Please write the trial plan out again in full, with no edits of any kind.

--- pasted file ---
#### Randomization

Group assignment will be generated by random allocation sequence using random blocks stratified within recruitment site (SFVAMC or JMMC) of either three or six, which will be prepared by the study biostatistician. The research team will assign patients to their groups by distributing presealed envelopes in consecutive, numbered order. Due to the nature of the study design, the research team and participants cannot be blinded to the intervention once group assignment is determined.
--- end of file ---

#### Randomization

Group assignment will be generated by random allocation sequence using random blocks stratified within recruitment site (SFVAMC or JMMC) of either three or six, which will be prepared by the study biostatistician. The research team will assign patients to their groups by distributing presealed envelopes in consecutive, numbered order. Due to the nature of the study design, the research team and participants cannot be blinded to the intervention once group assignment is determined.